The evaluation is a constant process. Goals of care and treatment priorities shift with increasing disease burden, but treating physical symptoms is always paramount. Symptom management includes nondrug interventions such as physical therapy modalities and acupuncture, and pharmacological management with both traditional and alternative choices. Typically treatment is a combination that minimizes potential adverse reactions. After therapy is initiated, regular patient follow-up is important to assess relief of symptoms, effect of treatment on abilities to maintain usual activities, and measure whether the identified goals are being met.

The concept of a "good death" is central to the modern palliative care movement, but watching the diminishing physical capabilities and the death of someone close is never easy. The truth is: no one can escape the experience. We all feel the fragility of life and worry about our own future end-of-life experience. Embracing palliative care allows better management of symptoms and prevents unnecessary suffering for the patient, bolsters the family and care-givers with skills to adapt to the transitions and face the losses, and, in creating a more positive outlook on end-of-life care, can help so many groups of people.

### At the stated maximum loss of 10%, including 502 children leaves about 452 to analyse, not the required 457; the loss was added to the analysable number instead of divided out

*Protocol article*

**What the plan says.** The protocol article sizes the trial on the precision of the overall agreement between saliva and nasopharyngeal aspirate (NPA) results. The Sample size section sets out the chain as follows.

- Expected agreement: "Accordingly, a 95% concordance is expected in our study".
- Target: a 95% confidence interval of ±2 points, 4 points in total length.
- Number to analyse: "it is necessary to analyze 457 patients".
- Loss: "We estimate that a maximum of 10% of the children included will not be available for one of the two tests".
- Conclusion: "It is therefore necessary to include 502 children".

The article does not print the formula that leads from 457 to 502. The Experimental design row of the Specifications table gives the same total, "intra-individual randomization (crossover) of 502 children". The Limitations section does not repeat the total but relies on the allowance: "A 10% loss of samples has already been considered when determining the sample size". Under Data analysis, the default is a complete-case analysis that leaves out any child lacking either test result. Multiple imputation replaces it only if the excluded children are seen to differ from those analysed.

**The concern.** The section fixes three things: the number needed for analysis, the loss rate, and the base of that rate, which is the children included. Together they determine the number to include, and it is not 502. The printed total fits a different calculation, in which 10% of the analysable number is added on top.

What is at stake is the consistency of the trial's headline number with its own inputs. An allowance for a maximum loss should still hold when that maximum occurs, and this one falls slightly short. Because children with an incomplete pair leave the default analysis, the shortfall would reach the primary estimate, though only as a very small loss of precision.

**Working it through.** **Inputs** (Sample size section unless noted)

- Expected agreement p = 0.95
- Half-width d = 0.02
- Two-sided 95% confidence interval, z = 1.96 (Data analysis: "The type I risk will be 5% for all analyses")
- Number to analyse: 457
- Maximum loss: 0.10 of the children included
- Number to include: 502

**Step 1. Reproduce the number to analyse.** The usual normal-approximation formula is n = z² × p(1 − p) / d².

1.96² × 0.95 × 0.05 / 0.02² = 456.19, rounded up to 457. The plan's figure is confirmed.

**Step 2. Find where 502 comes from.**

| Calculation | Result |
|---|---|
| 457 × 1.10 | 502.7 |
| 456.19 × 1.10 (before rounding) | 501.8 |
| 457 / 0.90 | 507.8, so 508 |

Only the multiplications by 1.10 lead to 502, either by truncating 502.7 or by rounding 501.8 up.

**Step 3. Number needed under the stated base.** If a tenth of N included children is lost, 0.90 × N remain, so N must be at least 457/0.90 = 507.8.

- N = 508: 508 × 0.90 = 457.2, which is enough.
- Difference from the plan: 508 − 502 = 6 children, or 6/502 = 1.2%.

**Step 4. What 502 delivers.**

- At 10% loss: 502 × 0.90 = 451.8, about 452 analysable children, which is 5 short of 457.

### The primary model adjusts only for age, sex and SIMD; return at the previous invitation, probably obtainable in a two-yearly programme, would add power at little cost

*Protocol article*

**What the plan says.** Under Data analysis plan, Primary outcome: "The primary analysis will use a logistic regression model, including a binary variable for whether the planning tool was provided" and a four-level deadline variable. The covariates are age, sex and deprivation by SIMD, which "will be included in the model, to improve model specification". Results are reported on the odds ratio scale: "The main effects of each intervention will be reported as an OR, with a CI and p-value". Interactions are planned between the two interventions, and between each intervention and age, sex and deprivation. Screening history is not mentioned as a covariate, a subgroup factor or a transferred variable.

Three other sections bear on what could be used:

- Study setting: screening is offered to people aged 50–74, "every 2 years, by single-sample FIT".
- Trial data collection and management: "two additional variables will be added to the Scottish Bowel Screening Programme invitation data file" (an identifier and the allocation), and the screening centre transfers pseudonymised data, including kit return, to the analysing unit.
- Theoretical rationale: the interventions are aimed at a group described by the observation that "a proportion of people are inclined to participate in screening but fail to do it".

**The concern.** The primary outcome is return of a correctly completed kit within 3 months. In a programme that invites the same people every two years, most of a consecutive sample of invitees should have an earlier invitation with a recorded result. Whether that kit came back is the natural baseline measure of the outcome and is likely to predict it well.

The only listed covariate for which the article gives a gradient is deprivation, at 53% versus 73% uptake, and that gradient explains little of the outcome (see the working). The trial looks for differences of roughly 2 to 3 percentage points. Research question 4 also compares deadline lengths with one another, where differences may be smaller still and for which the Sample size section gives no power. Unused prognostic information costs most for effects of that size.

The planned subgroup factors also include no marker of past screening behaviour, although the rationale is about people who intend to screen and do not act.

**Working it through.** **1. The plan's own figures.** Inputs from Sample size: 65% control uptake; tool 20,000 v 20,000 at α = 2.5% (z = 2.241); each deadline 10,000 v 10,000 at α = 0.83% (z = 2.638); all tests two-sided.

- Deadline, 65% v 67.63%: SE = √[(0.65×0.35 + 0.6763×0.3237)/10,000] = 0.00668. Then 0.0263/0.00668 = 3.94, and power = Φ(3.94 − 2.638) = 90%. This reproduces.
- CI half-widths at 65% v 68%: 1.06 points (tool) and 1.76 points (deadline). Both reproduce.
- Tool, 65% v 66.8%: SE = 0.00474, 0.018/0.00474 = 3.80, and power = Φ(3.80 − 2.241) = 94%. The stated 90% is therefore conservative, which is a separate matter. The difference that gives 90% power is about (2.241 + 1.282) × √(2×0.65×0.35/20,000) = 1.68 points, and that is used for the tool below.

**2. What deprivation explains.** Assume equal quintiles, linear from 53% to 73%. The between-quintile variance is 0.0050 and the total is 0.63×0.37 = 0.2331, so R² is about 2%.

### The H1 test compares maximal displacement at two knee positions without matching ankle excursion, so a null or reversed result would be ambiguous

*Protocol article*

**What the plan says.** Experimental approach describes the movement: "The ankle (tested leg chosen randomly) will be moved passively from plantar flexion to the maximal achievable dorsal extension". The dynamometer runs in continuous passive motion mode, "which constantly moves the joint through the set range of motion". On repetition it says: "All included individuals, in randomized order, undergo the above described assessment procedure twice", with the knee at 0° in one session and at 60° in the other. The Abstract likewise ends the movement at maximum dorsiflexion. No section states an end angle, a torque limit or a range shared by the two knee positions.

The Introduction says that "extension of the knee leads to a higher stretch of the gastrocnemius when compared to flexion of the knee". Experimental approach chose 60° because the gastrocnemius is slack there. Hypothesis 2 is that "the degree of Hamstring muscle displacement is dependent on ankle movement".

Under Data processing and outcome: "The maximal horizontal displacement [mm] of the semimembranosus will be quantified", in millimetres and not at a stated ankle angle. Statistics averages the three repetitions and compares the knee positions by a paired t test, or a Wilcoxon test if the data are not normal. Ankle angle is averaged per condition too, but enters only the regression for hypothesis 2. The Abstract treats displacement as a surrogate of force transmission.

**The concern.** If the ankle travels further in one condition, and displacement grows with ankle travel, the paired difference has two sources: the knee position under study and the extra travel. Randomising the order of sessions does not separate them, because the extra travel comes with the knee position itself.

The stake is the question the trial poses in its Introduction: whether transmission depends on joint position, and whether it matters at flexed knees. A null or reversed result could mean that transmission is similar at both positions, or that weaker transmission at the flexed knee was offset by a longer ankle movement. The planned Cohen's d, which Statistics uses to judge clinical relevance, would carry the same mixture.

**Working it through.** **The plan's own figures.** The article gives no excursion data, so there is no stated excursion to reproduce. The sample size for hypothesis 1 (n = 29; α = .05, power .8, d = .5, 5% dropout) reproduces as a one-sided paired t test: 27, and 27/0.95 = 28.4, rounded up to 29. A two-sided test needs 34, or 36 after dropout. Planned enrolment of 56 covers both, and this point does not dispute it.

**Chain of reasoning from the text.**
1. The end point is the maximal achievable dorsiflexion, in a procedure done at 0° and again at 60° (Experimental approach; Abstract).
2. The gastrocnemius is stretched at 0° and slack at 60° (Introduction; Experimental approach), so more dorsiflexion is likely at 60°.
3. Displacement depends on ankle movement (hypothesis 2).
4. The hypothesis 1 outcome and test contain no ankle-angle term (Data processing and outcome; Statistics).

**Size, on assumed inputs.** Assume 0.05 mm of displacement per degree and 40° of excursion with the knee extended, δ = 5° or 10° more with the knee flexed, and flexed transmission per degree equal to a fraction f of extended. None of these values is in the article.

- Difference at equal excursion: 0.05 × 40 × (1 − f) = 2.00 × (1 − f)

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Facing Mortality Without Fear

Friday, November 19th, 2010 by American Senior Fitness Association   View This Issue of Experience!